I asked if he was saying that the avatars are REAL. Not like just saying they present other bodies that people can identify as being their bodies (as in the mind inhabits the avatar in the same way the mind inhabits the physical body), but that they were actually REAL in and of themselves. “If so,” I said, “How can someone both be one person and another person at the same time?”

He was stumped.

Now, I have to give a bit of background here; that question, whether or not one person can be two people at once, is basically what I studied in philosophy. I was arguing that if a person were duplicated, both of the duplicates would be the same person as the original, but not as one another; the identity of one person to another was dependent only on those two people, and not on any outside person (The Only X and Y Principle), so I had kind of stacked the deck. When the speaker threw out a book and author name at me, I responded to it (because I’d read the book). When he then mentioned that he wasn’t sure if the book he based his talk on mentioned this issue, the candidate sitting next to me assured him that it did, and told him WHERE. (it was awesome).

Now, aside from the big mind-body problem issue this speaker had (he was being pretty clear on his belief that the mind and the body are not the same, and that personal identity has nothing to do with body–which I don’t entirely disagree with, but is a pretty serious assumption to make), what struck me most about this particular situation was that it finally solidified the difference between what I used to do and what I’m doing now.

My senior thesis in philosophy was a breeze. I wrote thirty pages of my own thoughts, examining a problem (the only x and y principle) from every angle I could think of and coming up with all kinds of thought experiments. I added about 12 pages of research and ended up with, I thought, a pretty good thesis. My MA thesis in philosophy expanded those 42 pages, added a chapter, and ended up at 76 pages. Again, pretty good (I think). Why, then, is my current thesis (holding steady at  25 pages) causing so much difficulty? And, for that matter, how was it that three people from rhetoric tore this poor guy from NYU apart so easily? (The question of why this guy never brought up Derek Parfitt, who does personal identity stuff on the cutting edge and, last I heard, WORKS at NYU is one for the ages)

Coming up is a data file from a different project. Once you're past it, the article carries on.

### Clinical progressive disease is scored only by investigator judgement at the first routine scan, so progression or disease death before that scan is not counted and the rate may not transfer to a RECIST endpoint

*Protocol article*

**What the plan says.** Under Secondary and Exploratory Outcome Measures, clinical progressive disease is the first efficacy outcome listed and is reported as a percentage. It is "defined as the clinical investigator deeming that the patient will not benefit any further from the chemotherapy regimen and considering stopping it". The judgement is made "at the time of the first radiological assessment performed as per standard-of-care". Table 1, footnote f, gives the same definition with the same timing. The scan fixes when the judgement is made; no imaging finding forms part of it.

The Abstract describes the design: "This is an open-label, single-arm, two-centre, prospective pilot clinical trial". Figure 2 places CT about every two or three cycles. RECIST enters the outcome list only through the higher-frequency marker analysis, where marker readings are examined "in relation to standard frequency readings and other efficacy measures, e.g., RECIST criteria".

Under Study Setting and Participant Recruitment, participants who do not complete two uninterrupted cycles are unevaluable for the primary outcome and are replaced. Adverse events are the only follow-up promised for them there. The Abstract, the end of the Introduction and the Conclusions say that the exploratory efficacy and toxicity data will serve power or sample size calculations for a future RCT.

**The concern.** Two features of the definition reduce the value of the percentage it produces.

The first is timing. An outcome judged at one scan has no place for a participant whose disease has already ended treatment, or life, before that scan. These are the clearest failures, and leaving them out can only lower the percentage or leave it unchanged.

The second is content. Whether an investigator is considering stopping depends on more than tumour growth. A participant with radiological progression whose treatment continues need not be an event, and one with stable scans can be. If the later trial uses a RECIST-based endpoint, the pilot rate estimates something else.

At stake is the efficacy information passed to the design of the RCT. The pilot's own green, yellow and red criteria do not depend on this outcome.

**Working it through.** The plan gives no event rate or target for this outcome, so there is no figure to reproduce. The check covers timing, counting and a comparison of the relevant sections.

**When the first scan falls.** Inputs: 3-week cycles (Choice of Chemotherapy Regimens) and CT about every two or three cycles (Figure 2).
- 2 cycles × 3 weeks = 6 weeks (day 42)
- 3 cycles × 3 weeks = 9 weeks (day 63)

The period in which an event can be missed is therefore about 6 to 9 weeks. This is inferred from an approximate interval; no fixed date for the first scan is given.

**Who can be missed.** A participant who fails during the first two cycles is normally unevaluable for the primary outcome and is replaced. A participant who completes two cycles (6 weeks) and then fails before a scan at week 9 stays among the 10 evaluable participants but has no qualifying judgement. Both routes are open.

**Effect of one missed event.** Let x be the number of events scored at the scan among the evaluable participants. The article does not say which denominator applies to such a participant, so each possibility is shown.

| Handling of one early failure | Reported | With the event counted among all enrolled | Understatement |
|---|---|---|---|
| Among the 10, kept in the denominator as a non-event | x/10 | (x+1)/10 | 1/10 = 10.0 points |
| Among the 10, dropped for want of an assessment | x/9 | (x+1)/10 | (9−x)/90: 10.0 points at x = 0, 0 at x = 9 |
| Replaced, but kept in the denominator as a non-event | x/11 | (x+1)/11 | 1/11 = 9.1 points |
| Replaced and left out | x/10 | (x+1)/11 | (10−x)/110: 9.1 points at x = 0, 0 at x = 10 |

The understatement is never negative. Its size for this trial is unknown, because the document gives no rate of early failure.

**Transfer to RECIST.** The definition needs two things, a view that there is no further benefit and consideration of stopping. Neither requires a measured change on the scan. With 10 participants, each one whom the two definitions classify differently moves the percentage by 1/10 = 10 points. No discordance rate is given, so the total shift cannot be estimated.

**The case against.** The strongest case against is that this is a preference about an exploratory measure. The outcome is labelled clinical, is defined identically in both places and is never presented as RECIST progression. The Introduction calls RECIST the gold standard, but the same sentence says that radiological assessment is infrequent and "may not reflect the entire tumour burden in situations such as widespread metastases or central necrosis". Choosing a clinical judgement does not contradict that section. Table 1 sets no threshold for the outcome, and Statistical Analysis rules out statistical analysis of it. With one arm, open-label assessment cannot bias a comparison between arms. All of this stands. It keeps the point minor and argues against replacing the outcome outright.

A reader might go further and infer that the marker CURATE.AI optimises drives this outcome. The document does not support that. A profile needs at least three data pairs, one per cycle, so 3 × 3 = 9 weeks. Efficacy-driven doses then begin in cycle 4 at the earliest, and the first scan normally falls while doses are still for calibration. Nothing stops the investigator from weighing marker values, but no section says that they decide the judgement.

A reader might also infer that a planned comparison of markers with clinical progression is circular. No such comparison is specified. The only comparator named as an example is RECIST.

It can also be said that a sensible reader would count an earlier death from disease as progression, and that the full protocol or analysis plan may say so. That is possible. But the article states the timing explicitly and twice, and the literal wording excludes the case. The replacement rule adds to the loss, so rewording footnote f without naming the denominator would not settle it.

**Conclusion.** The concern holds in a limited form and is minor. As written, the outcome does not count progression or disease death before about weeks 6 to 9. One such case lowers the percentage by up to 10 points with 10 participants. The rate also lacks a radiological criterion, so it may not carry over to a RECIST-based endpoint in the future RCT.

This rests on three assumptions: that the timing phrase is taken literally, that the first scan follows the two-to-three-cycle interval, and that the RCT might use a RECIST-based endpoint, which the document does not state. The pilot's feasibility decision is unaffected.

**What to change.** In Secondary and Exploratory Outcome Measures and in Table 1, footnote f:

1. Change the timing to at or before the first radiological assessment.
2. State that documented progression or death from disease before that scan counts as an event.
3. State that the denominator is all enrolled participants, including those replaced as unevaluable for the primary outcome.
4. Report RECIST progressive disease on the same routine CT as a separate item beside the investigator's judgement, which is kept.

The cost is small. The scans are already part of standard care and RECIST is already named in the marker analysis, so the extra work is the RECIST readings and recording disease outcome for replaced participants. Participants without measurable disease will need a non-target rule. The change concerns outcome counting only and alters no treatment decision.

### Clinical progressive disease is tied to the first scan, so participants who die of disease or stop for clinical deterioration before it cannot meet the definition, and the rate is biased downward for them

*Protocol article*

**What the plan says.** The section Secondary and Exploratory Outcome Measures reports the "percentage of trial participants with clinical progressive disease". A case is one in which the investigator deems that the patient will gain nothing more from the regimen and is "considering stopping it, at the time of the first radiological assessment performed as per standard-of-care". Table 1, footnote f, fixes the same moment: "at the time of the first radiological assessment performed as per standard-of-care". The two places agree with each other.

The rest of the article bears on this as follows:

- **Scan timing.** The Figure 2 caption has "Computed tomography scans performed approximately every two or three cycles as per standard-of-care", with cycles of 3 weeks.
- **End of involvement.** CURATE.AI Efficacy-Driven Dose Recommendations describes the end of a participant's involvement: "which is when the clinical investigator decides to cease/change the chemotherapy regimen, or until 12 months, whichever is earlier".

Yesterday, while telling my adviser the story, the answer came to me. The difference is that philosophy is all about figuring out how things work. Rhetoric does that (not quite as in depth, granted) and then asks “so what?”

That was the problem with the speaker (who I enjoyed, don’t get me wrong). He presented the idea that avatars are real people. Then he ended. We were left with the ‘so what?’ for ourselves. And so we asked. We attacked.

My only X and Y research never went into applications. I always figured that was for another paper (and it was… it was for a rhet paper). Now, though, I’m worrying about the point. Take what I’m doing now; I’m thinking about how usability studies and iteration are similar to writing studies. Then I’m asking what I can DO with that connection.

I never made an argument in philosophy and had someone say to me “well duh. So what?” Or if I did, that never mattered; the point in philosophy was to deal with the question.

Maybe that’s the difference. Philosophy was about the question. Rhetoric is about the answer.

Either way, I’m glad I am where I am, and I’m glad I’ve been where I’ve been; I don’t think I’d have the right perspective without my background.